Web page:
Defining EOI (the event of interest) is very crucial as that is the basic building block for effective SIEM implementation. Organizations should consider below events sources for SIEM integration.

Below are a few best practice event sources

  • DLP
  • VPN
  • Proxy
  • Firewalls, Routers, and Switches
  • Anti-virus
  • Domain Controllers
  • Application Servers
  • Database
  • Performance
  1. Alerting and Reporting

Create appropriate reports and alerts to monitor. The reports should be reviewed and validated on a regular basis. Best correlation rules must be in place as it’s the correlation rule that helps you locate the interesting places in your logs.

  • Privilege Access Monitoring
  • User Activity
  • Access
  • Service Activity
  • Intrusion Attempts
  • Scanning Attempts
  • Policy Violation
  1. Dashboard

An important part of the SIEM is the dashboard that it is working and showing correct and real-time information. It provides an overview of events and alerts. It is easier to respond or analyze events by viewing them on the dashboard. It helps a security analyst understand what is happening on the system and then he could dig deep by investigating. It gives a snapshot to the higher management.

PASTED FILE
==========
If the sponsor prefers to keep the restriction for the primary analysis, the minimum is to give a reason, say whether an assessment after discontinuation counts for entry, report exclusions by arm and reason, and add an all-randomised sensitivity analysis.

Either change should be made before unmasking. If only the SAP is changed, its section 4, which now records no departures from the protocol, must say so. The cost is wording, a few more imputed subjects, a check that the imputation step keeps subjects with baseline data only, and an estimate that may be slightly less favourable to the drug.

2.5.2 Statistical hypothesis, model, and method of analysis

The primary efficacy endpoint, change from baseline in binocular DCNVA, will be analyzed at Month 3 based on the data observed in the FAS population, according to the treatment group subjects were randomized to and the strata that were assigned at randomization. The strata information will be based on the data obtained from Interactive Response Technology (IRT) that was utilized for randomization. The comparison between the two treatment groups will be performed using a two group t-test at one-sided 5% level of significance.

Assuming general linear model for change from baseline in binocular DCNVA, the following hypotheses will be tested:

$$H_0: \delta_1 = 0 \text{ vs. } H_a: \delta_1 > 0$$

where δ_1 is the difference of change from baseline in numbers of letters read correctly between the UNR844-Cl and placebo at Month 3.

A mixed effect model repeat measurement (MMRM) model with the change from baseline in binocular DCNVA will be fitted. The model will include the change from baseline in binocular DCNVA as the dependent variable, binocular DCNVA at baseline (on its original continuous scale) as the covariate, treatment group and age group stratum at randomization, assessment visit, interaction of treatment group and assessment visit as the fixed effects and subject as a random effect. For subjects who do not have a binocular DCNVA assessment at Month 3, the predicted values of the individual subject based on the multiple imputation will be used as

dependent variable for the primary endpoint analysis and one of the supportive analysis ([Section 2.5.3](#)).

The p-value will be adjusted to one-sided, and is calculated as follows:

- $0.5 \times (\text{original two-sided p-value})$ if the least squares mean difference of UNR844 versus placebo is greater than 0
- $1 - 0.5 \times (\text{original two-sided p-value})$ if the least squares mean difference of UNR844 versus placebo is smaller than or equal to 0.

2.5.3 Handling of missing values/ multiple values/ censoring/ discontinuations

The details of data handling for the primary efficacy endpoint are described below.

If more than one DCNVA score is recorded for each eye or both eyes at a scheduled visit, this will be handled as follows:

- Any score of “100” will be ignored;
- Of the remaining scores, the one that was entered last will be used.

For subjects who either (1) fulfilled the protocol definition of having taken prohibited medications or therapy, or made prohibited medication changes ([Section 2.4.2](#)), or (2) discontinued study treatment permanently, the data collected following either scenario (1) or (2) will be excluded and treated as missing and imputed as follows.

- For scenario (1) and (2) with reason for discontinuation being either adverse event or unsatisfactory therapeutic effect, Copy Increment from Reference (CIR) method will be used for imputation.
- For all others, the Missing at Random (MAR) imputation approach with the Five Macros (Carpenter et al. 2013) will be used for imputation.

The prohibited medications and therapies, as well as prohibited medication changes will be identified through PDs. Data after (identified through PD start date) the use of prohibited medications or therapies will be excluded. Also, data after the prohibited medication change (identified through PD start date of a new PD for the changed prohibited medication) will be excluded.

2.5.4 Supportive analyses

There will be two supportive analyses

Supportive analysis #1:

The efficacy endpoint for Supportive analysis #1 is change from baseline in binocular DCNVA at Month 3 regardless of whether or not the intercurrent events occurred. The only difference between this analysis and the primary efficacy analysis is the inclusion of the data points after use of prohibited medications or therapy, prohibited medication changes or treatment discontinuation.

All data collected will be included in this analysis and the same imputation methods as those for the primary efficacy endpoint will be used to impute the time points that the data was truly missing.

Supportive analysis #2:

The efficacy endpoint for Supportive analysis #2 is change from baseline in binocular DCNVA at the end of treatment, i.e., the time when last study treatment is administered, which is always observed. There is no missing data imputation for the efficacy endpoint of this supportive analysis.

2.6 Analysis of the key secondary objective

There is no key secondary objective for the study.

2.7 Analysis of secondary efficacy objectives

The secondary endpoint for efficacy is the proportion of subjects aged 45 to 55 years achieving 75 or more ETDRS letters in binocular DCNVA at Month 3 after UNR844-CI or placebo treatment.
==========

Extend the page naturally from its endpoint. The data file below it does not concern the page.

1. Compliance

The reason why logging is happening is to follow certain regulation’s compliance. SIEM does the gathering and reporting of audit/compliance data. Retention is keeping the data i.e. log for a certain time. Long/short term storage of data is done for audit/compliance. If an attack has happened in the past and detected now it can be tracked with the help of the logs that are being retained

That’s it for this Post, In my next post I will be sharing Basic Knowledge about the SIEM product RSA Security Analytics.

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Dheeraj Tolaney is a Sr. Security Analyst and a Technical Consultant with Network Intelligence Dubai. Dheeraj brings a great deal of talent to the organizations he serves. A passionate traveler and an adventure junkie. A perfect blend of professional and personal experiences make Dheeraj Tolaney a big contributory asset from the new age to an organization.